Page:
Fired for Being Too Fat
5 February 2016
The summer months at the start of the year are invariably when each of us thinks about getting fit and losing weight. We make resolutions, we dream, we plan. Some even follow through by pounding the pavement or biting down on a salad, but by the time March rolls around most of us are right back where we started. Because we understand this struggle, the news that it is possible to be fired for being too fat may be frightening for many.
Australia’s Fair Work Commission has ruled that an obese forklift driver was fairly dismissed because his weight created workplace safety issues. Ranui Parahi worked as a cool room operator for dairy company Parmalat. When Parmalat management first called in occupational therapists to assess Parahi and other employees, he was found to weigh 165 kilograms, exceeding the forklift’s maximum weight. The occupational therapist found Parahi was of “medium to high risk” and raised concerns that he might not be able to safely and competently perform his job as a result of his weight.
At the occupational therapist’s second assessment Parahi’s weight had increased to 175 kilograms and a cardiologist’s report stated that Parahi had “severe obstructive sleep apnoea that may pose a problem with operating mobile machinery”. Accordingly, the occupational therapist advised that Parahi should only conduct work which did not require any heavy handling or operating mobile machinery for full-time hours.
Parmalat stood Parahi down for 10 months, during which time he was to attend appointments and assessments to address his fitness and health. His health did not improve and after meetings to discuss his future with the company, he was fired in May 2015.
Parahi complained to the Fair Work Commission that the dismissal was harsh, unjust and unreasonable. However, the Commission found in favour of the employer as employers are entitled to require their employees to be generally fit and well and suitable for the work they are performing. They also said that Parmalat did not have to arrange further assessments before sacking Parahi as long as they provided, in a timely way, any relevant, current information to inform any decision-making concerning Parahi.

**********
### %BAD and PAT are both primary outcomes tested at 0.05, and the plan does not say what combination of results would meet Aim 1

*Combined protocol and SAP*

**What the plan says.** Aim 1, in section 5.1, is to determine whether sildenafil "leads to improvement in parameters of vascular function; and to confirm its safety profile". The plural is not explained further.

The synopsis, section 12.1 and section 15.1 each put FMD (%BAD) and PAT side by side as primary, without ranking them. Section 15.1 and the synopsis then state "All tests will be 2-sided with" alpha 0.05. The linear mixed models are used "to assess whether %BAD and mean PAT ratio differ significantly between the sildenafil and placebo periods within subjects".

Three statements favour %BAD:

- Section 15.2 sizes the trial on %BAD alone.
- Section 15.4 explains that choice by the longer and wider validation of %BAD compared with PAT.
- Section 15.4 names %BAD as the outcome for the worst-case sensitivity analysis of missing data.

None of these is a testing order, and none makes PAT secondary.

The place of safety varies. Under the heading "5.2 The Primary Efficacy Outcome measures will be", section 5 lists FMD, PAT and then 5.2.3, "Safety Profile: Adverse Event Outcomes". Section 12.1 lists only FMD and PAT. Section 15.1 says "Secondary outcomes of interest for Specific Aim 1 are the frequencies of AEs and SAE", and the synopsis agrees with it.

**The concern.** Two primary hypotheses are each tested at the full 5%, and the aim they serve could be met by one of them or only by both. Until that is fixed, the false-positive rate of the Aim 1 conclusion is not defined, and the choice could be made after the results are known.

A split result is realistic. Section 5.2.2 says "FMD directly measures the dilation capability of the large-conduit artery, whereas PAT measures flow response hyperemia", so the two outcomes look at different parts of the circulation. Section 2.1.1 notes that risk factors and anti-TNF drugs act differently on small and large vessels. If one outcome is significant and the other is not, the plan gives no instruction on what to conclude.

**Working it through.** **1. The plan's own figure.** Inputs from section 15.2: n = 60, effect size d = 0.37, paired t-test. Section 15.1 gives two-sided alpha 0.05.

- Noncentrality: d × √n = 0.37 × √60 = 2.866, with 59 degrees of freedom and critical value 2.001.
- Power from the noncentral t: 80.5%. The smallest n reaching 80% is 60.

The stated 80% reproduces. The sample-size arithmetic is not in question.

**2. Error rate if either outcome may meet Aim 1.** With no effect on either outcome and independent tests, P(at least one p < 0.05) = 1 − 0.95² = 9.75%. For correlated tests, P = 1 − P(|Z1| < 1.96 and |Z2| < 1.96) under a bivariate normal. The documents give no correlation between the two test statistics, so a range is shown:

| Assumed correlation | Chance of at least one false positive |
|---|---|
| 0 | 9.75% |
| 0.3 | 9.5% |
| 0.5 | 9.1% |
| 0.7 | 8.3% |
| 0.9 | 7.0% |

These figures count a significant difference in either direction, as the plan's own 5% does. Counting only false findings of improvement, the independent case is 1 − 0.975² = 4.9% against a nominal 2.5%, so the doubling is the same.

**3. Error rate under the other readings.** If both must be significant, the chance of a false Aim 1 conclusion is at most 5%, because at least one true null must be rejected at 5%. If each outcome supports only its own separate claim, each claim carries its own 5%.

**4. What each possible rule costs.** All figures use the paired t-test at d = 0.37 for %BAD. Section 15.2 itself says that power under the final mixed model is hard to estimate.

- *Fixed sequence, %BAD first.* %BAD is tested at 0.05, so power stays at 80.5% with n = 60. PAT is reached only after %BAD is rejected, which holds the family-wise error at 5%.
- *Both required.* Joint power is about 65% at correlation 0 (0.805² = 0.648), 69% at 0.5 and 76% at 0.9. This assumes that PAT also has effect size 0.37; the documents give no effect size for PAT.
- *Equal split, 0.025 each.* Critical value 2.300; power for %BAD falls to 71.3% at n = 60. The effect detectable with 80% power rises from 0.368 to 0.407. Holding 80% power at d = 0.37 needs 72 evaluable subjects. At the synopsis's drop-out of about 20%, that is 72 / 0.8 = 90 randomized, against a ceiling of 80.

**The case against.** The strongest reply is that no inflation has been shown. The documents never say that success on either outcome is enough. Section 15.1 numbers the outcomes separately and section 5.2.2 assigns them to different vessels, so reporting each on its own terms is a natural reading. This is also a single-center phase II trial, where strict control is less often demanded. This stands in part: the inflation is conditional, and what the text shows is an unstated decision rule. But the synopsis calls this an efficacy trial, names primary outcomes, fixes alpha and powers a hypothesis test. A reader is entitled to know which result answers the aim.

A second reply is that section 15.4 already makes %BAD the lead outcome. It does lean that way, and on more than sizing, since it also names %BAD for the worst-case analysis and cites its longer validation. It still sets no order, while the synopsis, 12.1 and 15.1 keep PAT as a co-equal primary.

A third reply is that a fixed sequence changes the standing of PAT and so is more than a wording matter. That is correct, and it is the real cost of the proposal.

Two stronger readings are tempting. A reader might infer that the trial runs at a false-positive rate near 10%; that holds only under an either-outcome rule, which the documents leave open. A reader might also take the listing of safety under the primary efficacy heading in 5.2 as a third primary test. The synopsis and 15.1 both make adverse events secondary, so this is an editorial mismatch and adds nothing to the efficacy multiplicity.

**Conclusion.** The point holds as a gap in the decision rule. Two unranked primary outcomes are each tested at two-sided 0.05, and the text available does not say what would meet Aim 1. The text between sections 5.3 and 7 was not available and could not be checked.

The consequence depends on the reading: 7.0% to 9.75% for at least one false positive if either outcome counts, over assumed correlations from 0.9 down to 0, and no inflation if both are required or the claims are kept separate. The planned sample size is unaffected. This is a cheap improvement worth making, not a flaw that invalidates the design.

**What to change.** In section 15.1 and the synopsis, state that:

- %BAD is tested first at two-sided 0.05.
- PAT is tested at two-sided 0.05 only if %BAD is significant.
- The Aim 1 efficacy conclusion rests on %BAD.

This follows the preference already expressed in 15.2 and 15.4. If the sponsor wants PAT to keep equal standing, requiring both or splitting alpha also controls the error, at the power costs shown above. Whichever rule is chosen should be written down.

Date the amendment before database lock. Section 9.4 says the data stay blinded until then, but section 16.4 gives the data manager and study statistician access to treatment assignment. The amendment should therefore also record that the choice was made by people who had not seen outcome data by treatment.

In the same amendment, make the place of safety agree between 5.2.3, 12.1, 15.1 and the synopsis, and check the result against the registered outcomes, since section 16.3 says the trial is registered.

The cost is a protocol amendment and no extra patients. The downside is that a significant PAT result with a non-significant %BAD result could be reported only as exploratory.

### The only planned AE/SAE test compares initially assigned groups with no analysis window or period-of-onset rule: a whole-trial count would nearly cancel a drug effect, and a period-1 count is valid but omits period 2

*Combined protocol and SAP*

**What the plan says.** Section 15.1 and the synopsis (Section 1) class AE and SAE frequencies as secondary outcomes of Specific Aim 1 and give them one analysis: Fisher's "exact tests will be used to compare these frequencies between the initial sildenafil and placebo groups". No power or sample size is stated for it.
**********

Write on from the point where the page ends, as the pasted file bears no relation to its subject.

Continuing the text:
New Zealand law imposes similar obligations on employers under the good faith requirements of the Employment Relations Act which requires employers to be “active and constructive” and “responsive and communicative”. Additionally, employers must consult employees before a decision likely to have an adverse effect on the continuation of their employment is made.
In 2014 the New Zealand Employment Court case of Dunn v Waitemata District Health Board discussed the extent of employers’ obligations when dealing with an employee who is medically unfit for work. The Court stated that an employer is not required to keep a job open indefinitely where an employee is suffering from a prolonged illness. Much depends on the circumstances, including the employer's needs and what can and cannot reasonably be accommodated, and the anticipated timeframe for any return. A fair process must be followed. In the Dunn case, the dismissal was also held to be justifiable.
Alternatively it is possible that in a case similar to Parahi’s, that the law of frustration would apply. Frustration occurs when there is an unforeseen change of circumstances, through no fault of the parties, which means that the performance of an agreement will be either impossible or something radically different from that which was contracted for. Such cases are not considered dismissals but rather a termination by operation of law. The usual circumstances of frustration of employment relationships include sickness or injury.
Although the chances of being fired for obesity are very minimal and limited only to where it would impinge directly on your ability to fulfil your job, it is an interesting problem that has only recently been brought to the fore. Obesity has historically been a non-issue but as the 2015 New Zealand Health Survey found that 31% of adults in our country are obese, it is bound to be a developing area of employment law. I am sure we all, as New Zealanders, will watch with interest whilst trying to avoid being in the 31% of people at risk.